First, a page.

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Employers should invest in diversified workplace benefits despite economic uncertainty

By Sara K. Taylor, Health Strategy & Solutions Leader
woman with daughter in her lap reviewing the diversity of benefits offered by her employer

With low unemployment, over 10 million U.S. job openings (Source: US Bureau of Labor Statistics) and the changing composition of U.S. households - multiple generations, extended family members, same-sex couples, unmarried couples and single parents - employers need to invest in more diversified benefits to attract and retain key talent.

In our latest report, 2023 Benefits and Enrollment Trends, Alight’s Sara Taylor reveals how employers who offer more personalized medical guidance can help employees find better value from their benefits.


What employee benefits trends are you seeing in the market?

In 2023, the average total cost of medical coverage (regardless of plan type) is $5,330 for single coverage and $13,998 for family coverage, which is an increase of 2.3% and 3.2% respectively compared to 2022 costs. Overall, employers continue to contribute 72% towards the cost of single coverage and 70% towards the cost for family coverage.

Additionally, employers are increasing their plan offerings. Most employers now offer three or more types of medical plans to their employees. Also, 86% of employers offer a HDHP with a qualified HSA, while about half of employers offer some type of supplemental healthcare, like accident, critical illness or hospital indemnity insurance.  Increasing benefit options appeals to the unique needs and preferences of a more diversified workforce.

Do employees take advantage of their health benefits choices? 

The report found that while 73% of employees are enrolled in medical coverage, most are enrolled in the same health insurance as in 2022. Only 16% of employees enrolled in a different health insurance option for 2023.

When employers provided personalized guidance or suggestions, 24% of employees changed their medical option. As medical cost pressures continue to mount, personalized medical guidance helps employees find better value from their benefits.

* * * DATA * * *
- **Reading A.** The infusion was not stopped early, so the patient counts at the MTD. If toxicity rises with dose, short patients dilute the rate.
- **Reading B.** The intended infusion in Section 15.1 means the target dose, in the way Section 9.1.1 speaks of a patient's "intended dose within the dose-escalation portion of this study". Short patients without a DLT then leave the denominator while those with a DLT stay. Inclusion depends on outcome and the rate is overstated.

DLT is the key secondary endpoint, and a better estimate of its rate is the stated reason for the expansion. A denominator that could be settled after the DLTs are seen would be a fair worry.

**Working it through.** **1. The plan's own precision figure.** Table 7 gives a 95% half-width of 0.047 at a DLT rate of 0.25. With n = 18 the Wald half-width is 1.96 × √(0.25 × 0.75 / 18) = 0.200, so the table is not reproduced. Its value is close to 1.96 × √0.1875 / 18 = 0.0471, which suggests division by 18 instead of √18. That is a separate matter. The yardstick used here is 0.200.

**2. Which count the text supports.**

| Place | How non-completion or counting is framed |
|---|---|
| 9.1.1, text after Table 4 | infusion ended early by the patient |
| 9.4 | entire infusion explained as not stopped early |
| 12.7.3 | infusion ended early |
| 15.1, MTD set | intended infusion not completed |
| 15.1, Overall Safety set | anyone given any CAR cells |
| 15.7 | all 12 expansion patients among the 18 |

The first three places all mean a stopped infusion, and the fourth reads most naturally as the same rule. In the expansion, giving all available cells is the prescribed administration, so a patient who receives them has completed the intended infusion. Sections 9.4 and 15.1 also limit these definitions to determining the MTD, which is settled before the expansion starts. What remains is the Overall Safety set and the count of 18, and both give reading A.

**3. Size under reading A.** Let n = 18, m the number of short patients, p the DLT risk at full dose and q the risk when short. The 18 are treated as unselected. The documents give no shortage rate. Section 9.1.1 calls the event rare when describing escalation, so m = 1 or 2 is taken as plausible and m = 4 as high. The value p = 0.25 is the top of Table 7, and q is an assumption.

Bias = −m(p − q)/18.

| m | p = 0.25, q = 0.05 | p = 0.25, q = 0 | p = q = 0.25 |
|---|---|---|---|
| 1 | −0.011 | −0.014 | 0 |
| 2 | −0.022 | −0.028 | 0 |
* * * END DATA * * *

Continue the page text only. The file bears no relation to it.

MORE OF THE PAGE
Is there anything that has surprised you?

Yes, the report shows that the overall medical enrollment rate has been decreasing slightly year after year. One key reason for this is employee income - the report shows a significant decline in medical enrollment over the years for employees who earn less than $60,000.

As employees carry a larger share of medical cost increases, this may lead them to go without healthcare or leave their current employer to find more value for their hard-earned dollars.

What do employers need to do now with their benefits offerings?

Employers must assess and adjust their benefits offerings to attract and retain key talent and meet other business objectives such as cost targets and diversity, equity and inclusion goals. They also need to increase awareness and engagement with their workforce throughout 2023.

Organizations need to help their employees understand the benefits available to them, including the differences in medical plan offerings, as well as help them make the optimal choices based on each employee’s unique needs.

Employers can use the insights in this report to design a benefits strategy to better meet employee needs and organizational objectives.

Sara K. Taylor (US)
Sara K. Taylor (US)
By Sara K. Taylor

Sara is part of Alight’s Health Strategy and Solutions team supporting several of Alight’s healthcare solutions. She has more than 30 years of experience in health solutions. Sara graduated from Bradley University with a bachelor's degree in business administration. She is also a Certified Employee Benefits Specialist (CEBS).

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